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Cremorne gets its taste of Euro flair, Reymond-style
To be born a Reymond is to be a member of the closest thing Melbourne has to restaurant royalty (notwithstanding the Grossi clan, the Capulets to their Montagues). A trio of Jacques Reymond’s progeny – Antoine, Edouard and Nathalie – have created their own diffusion label with L'Hotel Gitan and Bistro Gitan, at once proving their common sense in avoiding the bedevilled arena of fine dining and marking their own groove on the restaurant LP.
Here in fair Cremorne, where we lay our scene, the siblings’ third outing proves that the over-catered diners of Melbourne remain attuned to the call-and-response of a Reymond opening. Like its stablemates that have become favoured drop-ins for a well-heeled clientele, Frederic and Fred’s are hot tickets, stuffed to the gunwales with members of the creative class who’ve colonised this pocket of Richmond with their terrifyingly directional spectacle frames and a flair for neckwear.
Naming a restaurant can be as difficult as naming a child and the Reymond progeny, no stranger to either situation, have come up with a double-banger that works nicely across the bar with eats/restaurant with cocktails divide. Fred’s is the more casual one to the left, once you’ve figured out some impressively heavy doors; Frederic the only slightly less boisterous sibling to the right sitting pretty in the upmarket bistro bracket. Think of them more as conjoined siblings than separate entities: take your breakfast in Fred’s, aperitivo on the pavement and head to Frederic at night.
Chef Nick Deligiannis has come up with a menu that differentiates itself from the obvious French roots of the Reymonds while still playing to their considerable strengths. There are oysters; chicken liver pate and pork terrine; a pasta or two; proteins off the plancha and souffle to finish.
There’s tried-and-true comfort (refer above to the chicken liver parfait, a slightly deformalised version with sweet citrus jelly, candied hazelnuts and textbook baguette; or nicely crackled Berkshire pork loin with globe artichoke puree), some old-flavours-new-tricks (sweetcorn madeleines decked with mayo-bound crab) and the occasional postmodern segue such as a geometrical stack of obsidian pastry shards with whipped manchego, and creamy dabs of black olive, the whole assembly electrified with tiny outbreaks of pickled celery.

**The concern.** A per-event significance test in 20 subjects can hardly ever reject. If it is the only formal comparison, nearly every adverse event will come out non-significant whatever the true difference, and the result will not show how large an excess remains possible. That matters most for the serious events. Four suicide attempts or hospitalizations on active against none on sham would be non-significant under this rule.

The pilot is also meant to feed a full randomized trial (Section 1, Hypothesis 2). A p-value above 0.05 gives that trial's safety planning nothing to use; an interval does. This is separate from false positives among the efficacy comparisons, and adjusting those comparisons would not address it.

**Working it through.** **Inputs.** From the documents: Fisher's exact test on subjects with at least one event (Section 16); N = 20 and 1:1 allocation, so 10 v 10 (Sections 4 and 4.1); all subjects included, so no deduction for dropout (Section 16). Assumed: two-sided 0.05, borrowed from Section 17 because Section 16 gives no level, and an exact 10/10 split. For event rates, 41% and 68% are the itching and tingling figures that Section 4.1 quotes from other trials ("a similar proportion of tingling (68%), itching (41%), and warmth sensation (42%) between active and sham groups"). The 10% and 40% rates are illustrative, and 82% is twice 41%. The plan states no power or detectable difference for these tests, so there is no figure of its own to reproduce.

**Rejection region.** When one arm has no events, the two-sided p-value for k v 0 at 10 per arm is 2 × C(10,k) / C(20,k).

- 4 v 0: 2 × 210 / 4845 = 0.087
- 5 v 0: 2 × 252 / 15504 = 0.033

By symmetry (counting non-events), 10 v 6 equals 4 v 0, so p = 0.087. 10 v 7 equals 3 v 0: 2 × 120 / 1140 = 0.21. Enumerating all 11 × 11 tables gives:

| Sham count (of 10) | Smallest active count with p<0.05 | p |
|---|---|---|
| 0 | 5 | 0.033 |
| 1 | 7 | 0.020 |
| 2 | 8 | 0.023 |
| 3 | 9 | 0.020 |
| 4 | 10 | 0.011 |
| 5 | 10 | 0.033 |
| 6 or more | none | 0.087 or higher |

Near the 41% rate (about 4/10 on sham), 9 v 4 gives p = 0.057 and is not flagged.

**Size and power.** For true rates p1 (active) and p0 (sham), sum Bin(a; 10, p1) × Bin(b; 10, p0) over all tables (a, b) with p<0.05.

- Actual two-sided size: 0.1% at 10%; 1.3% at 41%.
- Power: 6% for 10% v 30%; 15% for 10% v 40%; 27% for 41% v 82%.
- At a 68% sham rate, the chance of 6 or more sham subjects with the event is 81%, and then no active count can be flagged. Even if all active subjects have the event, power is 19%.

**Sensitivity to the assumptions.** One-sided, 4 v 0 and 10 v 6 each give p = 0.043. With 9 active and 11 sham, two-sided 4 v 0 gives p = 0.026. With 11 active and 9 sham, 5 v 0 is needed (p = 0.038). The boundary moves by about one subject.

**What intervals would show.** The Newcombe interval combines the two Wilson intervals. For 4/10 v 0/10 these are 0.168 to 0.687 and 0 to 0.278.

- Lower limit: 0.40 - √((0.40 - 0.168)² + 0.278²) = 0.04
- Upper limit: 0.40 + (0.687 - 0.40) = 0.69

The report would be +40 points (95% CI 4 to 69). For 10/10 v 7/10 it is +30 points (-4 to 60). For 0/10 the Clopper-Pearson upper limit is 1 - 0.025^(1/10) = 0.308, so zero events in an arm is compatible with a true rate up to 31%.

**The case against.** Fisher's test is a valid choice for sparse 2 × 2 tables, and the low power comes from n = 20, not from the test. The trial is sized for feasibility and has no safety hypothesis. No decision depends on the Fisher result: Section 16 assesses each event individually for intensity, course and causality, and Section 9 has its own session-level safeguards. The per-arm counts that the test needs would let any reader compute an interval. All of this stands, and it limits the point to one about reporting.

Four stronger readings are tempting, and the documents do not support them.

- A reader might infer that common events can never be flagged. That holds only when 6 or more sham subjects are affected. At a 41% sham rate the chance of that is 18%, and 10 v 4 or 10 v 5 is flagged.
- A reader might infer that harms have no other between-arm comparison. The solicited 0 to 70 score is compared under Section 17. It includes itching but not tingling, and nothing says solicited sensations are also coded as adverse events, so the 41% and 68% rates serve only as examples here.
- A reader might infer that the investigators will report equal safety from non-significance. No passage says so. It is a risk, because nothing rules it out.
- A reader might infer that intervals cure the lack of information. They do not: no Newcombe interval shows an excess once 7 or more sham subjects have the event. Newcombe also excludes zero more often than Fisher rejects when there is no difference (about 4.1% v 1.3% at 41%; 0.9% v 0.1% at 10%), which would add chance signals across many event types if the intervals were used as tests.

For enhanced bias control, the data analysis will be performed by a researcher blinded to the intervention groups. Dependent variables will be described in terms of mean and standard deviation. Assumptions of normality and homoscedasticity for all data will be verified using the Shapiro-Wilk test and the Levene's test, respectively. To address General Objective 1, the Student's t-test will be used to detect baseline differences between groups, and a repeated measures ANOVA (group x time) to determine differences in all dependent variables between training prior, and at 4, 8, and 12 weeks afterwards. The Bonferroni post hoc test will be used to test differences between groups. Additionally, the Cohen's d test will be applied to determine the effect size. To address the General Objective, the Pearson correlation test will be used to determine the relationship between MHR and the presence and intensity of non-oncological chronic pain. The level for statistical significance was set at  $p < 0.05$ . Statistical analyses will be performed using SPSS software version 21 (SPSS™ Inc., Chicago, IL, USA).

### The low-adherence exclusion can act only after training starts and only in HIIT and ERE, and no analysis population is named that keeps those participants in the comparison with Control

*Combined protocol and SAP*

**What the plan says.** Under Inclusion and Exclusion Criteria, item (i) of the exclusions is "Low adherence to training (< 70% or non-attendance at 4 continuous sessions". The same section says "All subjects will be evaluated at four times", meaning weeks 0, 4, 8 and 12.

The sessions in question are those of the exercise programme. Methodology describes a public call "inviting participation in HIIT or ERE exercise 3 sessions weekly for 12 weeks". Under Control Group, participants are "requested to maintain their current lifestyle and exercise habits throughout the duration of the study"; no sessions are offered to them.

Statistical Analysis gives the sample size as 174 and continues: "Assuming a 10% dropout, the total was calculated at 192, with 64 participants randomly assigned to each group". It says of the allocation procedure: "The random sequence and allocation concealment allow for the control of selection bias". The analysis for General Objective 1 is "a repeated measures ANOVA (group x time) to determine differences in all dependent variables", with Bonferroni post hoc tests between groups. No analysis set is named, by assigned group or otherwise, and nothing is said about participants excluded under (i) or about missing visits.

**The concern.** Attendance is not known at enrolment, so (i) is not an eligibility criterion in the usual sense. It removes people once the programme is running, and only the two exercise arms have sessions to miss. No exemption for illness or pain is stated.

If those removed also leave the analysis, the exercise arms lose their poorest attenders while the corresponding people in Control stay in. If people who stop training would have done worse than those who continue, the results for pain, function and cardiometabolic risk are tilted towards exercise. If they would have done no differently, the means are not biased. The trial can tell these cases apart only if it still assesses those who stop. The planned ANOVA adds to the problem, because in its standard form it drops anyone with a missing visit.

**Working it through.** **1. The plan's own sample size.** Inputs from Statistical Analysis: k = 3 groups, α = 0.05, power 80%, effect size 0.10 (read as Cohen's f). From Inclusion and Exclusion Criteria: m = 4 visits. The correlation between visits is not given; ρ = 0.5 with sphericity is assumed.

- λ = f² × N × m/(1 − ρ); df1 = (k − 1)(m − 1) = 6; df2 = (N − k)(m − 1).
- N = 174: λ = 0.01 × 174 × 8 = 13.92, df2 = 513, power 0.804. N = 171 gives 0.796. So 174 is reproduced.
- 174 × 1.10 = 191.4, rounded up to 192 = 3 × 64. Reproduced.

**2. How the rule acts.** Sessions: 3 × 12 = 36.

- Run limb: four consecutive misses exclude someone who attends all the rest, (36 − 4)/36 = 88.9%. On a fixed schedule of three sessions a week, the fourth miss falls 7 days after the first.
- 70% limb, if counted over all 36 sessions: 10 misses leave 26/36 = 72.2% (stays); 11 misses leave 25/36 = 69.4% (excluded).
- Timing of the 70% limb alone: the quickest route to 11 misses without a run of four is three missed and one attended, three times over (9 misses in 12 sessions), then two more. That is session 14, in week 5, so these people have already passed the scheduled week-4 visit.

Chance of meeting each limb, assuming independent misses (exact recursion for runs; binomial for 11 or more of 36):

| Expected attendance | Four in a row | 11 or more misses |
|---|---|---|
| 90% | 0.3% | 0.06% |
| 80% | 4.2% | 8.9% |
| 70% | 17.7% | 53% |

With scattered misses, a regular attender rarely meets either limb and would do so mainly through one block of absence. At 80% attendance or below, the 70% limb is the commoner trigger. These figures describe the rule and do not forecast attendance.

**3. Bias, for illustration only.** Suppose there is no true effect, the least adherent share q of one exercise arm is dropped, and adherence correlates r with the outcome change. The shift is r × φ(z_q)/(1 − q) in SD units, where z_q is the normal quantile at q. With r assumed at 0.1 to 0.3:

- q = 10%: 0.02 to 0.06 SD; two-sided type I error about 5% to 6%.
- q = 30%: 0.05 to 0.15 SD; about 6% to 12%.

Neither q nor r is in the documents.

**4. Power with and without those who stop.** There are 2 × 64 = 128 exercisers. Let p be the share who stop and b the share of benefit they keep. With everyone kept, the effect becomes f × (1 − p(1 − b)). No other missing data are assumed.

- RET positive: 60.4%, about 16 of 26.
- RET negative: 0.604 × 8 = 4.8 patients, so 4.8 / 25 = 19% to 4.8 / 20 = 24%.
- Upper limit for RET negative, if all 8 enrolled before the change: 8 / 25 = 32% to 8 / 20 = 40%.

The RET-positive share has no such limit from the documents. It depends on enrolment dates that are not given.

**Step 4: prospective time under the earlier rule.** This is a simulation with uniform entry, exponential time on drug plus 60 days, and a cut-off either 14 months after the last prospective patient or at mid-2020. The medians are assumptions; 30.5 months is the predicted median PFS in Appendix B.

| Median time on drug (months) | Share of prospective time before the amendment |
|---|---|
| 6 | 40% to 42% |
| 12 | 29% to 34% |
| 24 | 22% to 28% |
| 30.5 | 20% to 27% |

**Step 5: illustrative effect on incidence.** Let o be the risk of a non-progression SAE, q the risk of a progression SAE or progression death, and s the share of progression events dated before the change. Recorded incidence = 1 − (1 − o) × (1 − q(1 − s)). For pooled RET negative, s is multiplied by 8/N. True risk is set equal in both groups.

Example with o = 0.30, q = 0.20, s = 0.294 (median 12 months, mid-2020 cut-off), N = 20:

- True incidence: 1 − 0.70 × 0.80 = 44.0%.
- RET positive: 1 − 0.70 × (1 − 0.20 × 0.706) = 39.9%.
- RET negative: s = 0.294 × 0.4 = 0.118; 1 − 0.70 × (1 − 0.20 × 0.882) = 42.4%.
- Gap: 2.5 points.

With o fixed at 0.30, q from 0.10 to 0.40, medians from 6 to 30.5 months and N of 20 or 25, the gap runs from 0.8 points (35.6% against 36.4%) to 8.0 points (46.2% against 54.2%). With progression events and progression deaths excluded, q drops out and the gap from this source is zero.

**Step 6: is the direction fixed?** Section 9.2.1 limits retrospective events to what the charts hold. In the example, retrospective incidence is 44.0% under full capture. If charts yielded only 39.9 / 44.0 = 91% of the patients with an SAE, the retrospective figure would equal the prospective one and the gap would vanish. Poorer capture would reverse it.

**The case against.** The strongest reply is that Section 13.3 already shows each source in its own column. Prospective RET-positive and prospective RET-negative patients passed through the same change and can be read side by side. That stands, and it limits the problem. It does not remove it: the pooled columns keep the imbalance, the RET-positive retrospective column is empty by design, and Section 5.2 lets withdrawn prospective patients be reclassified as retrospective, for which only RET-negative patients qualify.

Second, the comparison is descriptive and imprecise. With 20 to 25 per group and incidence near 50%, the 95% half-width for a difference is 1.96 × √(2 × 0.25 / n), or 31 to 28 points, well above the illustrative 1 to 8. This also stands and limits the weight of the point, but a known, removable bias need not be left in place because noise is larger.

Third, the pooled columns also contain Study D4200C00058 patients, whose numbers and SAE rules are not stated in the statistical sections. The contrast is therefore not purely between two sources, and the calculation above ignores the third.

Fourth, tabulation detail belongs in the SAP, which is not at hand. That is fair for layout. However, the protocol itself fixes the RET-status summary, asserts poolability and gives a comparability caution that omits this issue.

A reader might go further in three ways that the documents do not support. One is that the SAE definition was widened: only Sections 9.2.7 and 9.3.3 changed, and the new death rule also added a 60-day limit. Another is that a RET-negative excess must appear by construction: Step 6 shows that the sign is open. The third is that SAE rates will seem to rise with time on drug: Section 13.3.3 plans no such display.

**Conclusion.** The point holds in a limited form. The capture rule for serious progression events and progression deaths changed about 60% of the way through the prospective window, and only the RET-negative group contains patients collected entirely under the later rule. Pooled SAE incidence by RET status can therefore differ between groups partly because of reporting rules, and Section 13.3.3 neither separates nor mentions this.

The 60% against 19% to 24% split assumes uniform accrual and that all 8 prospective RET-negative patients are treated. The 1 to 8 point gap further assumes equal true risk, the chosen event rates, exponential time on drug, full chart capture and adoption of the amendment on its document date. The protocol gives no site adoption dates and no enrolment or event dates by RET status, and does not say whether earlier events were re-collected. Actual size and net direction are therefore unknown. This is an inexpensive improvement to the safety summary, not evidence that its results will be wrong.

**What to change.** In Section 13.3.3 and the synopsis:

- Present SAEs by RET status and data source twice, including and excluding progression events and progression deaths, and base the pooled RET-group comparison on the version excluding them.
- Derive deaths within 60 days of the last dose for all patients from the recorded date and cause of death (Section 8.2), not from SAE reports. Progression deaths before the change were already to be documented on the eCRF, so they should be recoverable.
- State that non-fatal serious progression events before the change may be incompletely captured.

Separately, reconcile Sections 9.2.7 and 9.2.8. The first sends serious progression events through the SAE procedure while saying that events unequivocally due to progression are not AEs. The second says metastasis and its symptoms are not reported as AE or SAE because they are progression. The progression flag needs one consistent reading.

It’s a great little appetiser but food doesn’t consistently hit that Swiss-watch level of workhorse reliability. Ruggedly chopped veal tartare dabbed with pine nut cream and pickled shallots screams for more acid. Snapper from the plancha is overdone, which is an own goal to the otherwise winning combo involving fish bacon (think of bottarga and you’re most of the way there) scattered on deeply caramelised slices of baked swede. Also see: grilled octopus, the Med’s favourite cephalopod so overwhelmed by balsamic you can almost see the fumes shimmering when it lands.
But place your faith in the loukoumades, little doughy balls of delight to dab into brown butter anglaise, the most convincing Greco-Franco mash-up since Costa-Gavras.
The service is as smart as the room: not haughty, but not too chummy. You want help with a wine list that covers a lot of European ground? You won’t be steered towards the expensive gear. Overhearing discussions about the shareability of the duck ravioli in aromatic aniseed and orange-spiked broth (off the specials list, its dish of the night) the waiter swiftly arranges to divide these perfect little pouches into individual bowls. It’s precisely the sort of thing that shines a light on the people behind the operation. Melbourne’s OG family of food knows its stuff and we’re left with the impression Frederic just needs a spit and a polish to live up to the reputation that precedes it.
9-11 Cremorne St
|Opening hours:||Bar 7am-late. Restaurant 11am-4pm, 5pm-late|